There is a fundamental gap in understanding how platelet clearance is regulated. Until we gain a more
detailed understanding of this, we will lack effective therapies for some patients with low platelet counts
(thrombocytopenia) who are at risk for life-threatening bleeding. One important trigger for platelet clearance from
the body is desialylation, which refers to the removal of the sugar molecule sialic acid from glycoproteins on the
surface of the platelet. Platelet desialylation plays a role in accelerated clearance of platelets in immune
thrombocytopenia (ITP) and following transfusion of platelets that have been stored at cold temperatures.
Despite the clinical importance of desialylation, both the identity of the enzyme that cleaves platelet sialic
acid and its scope of glycoprotein substrates and products remain unknown, hampering efforts to develop
targeted therapies for ITP and other thrombocytopenic disorders. The central hypothesis is that human
neuraminidase 1 desialylates glycoprotein (GP) Iba O-glycans as well as other platelet surface glycoproteins,
thereby accelerating platelet clearance in ITP and after cold storage.
This hypothesis will be tested via the following specific aims: 1) Determine which GpIba glycans undergo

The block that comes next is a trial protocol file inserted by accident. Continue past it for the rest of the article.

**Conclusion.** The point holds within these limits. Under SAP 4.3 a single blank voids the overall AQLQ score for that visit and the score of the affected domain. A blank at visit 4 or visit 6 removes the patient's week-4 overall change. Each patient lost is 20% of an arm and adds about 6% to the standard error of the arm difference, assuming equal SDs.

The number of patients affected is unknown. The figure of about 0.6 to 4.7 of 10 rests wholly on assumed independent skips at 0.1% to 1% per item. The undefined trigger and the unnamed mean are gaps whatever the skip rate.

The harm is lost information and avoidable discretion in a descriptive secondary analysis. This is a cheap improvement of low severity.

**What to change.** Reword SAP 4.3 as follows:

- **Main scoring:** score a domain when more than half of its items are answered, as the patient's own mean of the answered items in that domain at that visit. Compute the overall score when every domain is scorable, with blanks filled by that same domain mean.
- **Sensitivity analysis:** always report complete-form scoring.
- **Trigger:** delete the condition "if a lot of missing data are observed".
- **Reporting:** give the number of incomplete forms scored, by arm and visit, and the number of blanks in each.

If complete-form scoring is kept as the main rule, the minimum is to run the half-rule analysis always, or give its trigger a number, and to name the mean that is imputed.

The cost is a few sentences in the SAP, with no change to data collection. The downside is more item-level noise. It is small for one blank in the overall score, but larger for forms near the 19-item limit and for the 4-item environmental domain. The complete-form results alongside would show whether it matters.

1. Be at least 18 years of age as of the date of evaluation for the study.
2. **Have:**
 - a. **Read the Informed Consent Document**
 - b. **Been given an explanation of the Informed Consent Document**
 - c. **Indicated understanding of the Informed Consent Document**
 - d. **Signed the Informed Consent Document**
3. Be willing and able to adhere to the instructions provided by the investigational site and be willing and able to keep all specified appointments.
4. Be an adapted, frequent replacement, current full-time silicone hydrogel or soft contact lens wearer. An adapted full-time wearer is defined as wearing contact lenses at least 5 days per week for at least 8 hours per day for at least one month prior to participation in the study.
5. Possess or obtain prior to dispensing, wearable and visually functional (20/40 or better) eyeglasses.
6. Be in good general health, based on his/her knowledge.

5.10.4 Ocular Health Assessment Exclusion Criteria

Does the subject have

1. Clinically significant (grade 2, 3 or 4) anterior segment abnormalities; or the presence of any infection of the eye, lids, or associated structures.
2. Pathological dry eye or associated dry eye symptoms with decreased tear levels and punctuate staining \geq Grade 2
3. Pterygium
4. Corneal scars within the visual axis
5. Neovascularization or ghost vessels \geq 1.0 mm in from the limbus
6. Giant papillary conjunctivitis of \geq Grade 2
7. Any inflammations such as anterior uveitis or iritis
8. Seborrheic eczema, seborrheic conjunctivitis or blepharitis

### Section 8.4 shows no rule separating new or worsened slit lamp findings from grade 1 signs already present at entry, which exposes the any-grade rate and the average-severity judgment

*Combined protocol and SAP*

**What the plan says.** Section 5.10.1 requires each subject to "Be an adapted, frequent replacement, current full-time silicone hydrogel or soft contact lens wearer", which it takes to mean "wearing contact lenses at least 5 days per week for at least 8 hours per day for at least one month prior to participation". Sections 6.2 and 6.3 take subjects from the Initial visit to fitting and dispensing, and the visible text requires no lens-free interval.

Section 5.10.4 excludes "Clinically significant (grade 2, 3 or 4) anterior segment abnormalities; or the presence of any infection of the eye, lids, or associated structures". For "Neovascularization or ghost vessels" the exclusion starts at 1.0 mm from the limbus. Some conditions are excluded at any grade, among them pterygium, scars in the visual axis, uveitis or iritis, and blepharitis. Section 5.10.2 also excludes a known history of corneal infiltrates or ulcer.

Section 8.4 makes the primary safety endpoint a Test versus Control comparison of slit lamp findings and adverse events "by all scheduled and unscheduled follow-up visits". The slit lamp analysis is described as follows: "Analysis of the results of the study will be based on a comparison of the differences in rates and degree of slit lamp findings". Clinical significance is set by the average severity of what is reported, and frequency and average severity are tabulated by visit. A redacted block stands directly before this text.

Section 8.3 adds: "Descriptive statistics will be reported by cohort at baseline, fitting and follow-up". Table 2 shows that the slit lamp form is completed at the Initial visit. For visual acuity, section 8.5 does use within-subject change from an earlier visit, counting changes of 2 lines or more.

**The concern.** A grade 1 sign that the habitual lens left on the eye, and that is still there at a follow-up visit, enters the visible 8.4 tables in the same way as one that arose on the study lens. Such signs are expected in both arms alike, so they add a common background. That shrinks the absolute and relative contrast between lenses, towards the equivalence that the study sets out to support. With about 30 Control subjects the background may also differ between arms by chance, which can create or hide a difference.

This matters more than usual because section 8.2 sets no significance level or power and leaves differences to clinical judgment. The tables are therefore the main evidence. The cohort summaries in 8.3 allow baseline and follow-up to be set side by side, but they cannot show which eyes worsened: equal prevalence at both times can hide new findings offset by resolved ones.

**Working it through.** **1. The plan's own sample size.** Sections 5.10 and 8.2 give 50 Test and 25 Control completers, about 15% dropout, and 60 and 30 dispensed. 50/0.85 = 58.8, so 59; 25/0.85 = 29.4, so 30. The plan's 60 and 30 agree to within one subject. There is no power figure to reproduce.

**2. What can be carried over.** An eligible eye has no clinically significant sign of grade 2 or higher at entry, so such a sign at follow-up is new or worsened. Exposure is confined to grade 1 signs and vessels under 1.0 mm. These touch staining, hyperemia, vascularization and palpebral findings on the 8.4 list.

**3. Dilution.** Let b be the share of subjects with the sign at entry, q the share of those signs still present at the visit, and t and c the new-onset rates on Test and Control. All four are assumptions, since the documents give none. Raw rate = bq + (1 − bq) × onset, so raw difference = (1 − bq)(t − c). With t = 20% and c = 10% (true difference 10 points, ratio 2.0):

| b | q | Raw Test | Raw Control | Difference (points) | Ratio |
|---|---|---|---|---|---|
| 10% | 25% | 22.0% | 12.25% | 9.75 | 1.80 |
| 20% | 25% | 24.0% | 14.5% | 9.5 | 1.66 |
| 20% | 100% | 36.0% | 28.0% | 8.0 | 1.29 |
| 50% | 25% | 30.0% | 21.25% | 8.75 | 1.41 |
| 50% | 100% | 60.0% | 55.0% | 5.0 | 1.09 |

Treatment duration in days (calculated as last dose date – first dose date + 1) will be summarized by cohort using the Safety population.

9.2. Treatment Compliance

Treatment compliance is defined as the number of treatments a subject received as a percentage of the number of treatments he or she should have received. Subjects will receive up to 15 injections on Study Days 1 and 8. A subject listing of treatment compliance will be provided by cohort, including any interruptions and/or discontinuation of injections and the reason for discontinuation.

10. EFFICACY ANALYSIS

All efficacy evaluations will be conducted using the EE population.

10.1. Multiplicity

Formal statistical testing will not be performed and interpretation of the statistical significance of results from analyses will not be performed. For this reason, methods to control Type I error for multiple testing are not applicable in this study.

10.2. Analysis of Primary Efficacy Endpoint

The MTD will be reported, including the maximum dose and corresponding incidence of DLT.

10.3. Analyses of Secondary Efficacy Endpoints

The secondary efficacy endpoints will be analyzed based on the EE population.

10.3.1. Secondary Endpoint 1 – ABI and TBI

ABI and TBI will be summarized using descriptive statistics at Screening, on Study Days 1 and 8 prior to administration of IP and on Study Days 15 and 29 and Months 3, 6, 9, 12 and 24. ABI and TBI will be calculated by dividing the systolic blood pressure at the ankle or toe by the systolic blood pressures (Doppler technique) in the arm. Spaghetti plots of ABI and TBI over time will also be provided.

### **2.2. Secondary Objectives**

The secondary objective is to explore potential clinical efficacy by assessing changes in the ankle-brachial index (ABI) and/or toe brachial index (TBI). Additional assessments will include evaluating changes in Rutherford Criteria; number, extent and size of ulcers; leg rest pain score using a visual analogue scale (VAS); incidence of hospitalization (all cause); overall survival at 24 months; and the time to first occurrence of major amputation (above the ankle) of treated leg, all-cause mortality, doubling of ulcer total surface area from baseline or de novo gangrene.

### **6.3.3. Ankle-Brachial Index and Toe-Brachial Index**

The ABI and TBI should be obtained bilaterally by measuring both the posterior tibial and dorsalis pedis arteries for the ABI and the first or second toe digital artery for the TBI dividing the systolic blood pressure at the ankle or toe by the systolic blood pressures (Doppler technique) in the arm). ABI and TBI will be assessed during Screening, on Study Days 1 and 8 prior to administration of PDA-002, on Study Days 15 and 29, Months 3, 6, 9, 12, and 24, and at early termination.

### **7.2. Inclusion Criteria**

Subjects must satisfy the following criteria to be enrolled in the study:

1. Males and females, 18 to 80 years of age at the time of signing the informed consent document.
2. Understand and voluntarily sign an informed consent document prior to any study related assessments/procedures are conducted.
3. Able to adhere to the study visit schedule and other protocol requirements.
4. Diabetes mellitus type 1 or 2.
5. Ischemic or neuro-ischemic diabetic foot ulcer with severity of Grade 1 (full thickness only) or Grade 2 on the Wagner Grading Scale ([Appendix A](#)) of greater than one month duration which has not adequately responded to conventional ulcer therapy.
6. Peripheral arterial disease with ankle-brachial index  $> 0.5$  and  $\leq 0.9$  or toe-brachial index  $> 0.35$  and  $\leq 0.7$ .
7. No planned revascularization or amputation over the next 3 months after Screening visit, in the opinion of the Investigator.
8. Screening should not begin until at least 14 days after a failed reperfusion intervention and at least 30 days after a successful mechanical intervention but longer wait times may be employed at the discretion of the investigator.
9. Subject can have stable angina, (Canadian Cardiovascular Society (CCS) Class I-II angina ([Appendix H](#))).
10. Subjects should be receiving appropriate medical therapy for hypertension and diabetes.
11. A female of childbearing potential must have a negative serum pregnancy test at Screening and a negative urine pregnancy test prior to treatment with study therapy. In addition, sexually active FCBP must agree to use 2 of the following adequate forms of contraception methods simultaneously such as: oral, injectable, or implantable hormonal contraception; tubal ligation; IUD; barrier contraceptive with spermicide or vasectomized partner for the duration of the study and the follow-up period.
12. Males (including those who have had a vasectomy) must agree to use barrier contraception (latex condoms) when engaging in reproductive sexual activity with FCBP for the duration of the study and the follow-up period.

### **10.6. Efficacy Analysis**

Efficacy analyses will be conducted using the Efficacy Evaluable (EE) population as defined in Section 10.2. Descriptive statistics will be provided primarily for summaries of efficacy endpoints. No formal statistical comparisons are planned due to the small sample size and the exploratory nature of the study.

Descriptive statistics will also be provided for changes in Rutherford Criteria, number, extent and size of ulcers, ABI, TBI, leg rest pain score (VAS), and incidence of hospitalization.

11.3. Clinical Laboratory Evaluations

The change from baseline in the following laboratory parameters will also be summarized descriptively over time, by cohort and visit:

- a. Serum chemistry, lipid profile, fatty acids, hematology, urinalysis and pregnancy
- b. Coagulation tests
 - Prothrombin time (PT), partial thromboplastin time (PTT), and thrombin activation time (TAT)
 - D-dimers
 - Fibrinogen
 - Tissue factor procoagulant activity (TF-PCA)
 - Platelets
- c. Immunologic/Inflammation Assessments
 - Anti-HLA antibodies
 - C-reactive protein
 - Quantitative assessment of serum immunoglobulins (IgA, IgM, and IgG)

desialylation. Liquid chromatography/mass spectrometry (LC/MS) will be used to analyze GpIba purified from
platelets after desialylation is triggered in vitro either by incubation at 4°C or by incubation with sera from ITP
patients containing anti-GpIba autoantibodies. 2) Determine which human neuraminidase desialylates glycans
that are relevant for platelet clearance. The effect of a panel of potent and selective small molecule
neuraminidase isoenzyme inhibitors will be tested in in vitro platelet desialylation experiments. The in vivo half
life of platelets treated with these desialylation inhibitors will be measured. 3) Identify platelet neuraminidase
substrates. An established strategy for enrichment of membrane glycoproteins will be employed to allow LC/MS
proteomics analysis of desialylated vs control platelets. The outcome will be a delineation of the key platelet
neuraminidase enzyme which catalyzes desialylation and its glycoprotein substrates and products. This will
provide the first biochemical characterization of the process of platelet desialylation and will pave the way for
development of more effective therapies for thrombocytopenia.
The career development plan includes 1) training in chemical glycobiology as a member of the laboratory
of Prof. Carolyn Bertozzi at Stanford University and 2) training in platelet biology, mouse platelet transfusion
experiments, and immune thrombocytopenia under the mentorship of international experts at Stanford and
elsewhere, including Drs. Karin Hoffmeister, David Kuter, and Lawrence Leung. This will position Dr. Hollenhorst
to establish a unique niche as an independent physician-scientist investigator at the interface of chemical biology,
transfusion medicine, and non-malignant hematology.